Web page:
A growing number of students are choosing to study abroad, benefiting from a high-quality education while immersing themselves in a new culture (and often a new language), as well as gaining a global mindset and expanding their future employment prospects.

If you’re thinking of studying abroad, you may not know where to start, or how to apply to universities in different countries. The application process will vary depending on the country, and finding out what steps to follow isn’t always straightforward. But don’t worry! In this guide, we’ll cover all the information you need to apply to university abroad – including admission tests, interviews and visa requirements. Before you know it, you’ll be all set to jet off to your study destination of choice.


Choosing where to study abroad is not always easy. As well as your own personal inclinations, you should consider the costs of studying in that country (both tuition fees and living costs), your graduate career prospects (is there a good job market?), the selection of higher education institutions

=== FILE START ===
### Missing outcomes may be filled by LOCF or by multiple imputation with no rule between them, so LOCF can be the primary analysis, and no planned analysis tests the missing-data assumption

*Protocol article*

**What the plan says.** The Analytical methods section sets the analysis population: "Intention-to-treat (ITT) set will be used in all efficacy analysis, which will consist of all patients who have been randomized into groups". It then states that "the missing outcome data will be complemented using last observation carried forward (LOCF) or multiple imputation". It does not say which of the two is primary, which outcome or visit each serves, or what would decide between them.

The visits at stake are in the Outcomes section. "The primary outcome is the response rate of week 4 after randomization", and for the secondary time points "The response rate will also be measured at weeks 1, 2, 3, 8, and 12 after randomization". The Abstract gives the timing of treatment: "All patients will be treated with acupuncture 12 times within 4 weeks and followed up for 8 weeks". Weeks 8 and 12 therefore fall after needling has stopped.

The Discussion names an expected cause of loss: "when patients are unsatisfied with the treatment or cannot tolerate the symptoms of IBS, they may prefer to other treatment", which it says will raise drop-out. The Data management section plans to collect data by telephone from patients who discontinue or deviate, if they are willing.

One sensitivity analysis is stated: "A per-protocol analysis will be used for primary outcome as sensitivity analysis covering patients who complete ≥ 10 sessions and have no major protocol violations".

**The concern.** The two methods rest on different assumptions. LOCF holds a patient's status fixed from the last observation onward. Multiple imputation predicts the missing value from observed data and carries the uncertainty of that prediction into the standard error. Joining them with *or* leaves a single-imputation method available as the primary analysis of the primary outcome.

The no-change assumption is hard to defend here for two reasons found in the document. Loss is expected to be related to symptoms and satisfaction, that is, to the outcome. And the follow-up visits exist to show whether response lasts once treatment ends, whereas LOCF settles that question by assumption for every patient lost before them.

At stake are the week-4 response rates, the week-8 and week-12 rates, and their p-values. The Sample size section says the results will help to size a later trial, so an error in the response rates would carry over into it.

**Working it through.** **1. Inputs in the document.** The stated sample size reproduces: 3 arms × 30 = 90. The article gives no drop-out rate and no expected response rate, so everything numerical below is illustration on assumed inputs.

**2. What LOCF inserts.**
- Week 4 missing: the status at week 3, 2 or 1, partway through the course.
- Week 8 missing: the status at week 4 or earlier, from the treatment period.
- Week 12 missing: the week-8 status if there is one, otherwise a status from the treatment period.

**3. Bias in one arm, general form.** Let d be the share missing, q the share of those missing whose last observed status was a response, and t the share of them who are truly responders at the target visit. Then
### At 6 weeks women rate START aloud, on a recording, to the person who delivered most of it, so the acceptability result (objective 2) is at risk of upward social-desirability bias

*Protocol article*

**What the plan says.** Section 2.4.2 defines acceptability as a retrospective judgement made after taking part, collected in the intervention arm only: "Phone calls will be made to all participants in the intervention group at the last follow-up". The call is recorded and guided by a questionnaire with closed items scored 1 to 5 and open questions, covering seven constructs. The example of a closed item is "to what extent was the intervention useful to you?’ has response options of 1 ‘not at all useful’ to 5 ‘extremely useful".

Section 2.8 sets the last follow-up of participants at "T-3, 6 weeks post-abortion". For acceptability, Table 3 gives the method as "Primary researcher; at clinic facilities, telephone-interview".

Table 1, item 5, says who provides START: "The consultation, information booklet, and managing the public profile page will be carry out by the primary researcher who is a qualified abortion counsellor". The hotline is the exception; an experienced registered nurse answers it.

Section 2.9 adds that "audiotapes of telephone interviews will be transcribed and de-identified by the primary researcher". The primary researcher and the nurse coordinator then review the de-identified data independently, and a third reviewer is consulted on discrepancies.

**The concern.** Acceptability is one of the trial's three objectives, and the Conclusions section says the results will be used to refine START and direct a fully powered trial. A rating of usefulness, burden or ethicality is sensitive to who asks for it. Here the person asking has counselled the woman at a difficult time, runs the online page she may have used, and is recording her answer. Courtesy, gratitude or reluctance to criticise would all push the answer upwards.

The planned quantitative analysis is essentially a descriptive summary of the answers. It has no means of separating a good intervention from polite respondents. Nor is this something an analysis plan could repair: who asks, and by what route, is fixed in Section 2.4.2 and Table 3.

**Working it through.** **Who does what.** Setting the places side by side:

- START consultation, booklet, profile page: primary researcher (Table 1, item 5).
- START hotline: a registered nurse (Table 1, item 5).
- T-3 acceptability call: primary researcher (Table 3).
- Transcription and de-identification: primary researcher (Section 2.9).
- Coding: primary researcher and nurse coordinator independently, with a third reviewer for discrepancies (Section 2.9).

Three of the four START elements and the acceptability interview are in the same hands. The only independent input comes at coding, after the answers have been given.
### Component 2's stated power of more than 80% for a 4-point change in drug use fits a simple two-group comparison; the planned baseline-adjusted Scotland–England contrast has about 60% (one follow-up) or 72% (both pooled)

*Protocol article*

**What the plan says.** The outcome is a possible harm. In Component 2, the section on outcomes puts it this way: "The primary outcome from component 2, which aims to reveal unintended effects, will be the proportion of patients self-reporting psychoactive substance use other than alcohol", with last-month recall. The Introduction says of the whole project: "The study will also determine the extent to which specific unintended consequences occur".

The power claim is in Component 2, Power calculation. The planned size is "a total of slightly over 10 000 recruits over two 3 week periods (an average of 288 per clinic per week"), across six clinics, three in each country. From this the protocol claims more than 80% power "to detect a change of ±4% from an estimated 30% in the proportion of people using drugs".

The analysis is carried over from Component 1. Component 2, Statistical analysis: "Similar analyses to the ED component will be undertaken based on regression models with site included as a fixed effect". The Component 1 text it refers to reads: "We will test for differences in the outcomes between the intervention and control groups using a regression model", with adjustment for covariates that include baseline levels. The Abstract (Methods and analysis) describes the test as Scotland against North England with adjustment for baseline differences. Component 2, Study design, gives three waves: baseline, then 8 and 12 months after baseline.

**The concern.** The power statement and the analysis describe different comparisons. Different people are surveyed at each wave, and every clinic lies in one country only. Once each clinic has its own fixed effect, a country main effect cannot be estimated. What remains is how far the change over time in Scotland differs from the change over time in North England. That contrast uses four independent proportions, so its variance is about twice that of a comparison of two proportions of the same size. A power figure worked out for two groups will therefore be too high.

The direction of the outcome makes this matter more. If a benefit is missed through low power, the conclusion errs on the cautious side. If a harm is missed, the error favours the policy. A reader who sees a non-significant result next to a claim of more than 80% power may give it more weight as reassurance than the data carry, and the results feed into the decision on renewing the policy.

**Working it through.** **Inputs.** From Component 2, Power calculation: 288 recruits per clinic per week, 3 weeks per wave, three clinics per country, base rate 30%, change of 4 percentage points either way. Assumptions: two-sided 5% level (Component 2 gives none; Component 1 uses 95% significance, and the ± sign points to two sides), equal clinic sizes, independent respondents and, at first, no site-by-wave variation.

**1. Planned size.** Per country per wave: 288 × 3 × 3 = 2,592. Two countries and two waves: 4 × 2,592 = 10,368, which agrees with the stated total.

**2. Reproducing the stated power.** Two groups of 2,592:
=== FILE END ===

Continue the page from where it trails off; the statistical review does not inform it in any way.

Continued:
on offer, the local language, and your overall safety and welfare.

Make sure your chosen destination is a good match for your interests and personality, to really give yourself the best chance of loving your study abroad experience.

You should also think about the kind of lifestyle you want during your studies. Make sure your chosen destination is a good match for your interests and personality, to really give yourself the best chance of loving your study abroad experience.

Once you’ve got some ideas about where you want to study, it’s time to focus on choosing a program and a university. You may also want to consult national or regional rankings, for universities in your chosen location(s).

The next step is to look closely at the courses offered by the institutions you’re considering, to make sure they match your own interests and aims. You’ll also need to check the admission requirements and costs, and try to find out about the local area and student life.


Once you’ve decided on a shortlist of programs and institutions to apply to, you should start to plan your applications. Application processes differ depending on the university, country and study level, but generally each institution will provide full details of how to submit your application on the official website. In some cases there is a “two-step application process” for international students. This means you must submit two applications: one for a place at the university and one for a place on the course itself. This should be clearly stated on the university’s website. If you still have questions about the process, you should contact your chosen university directly.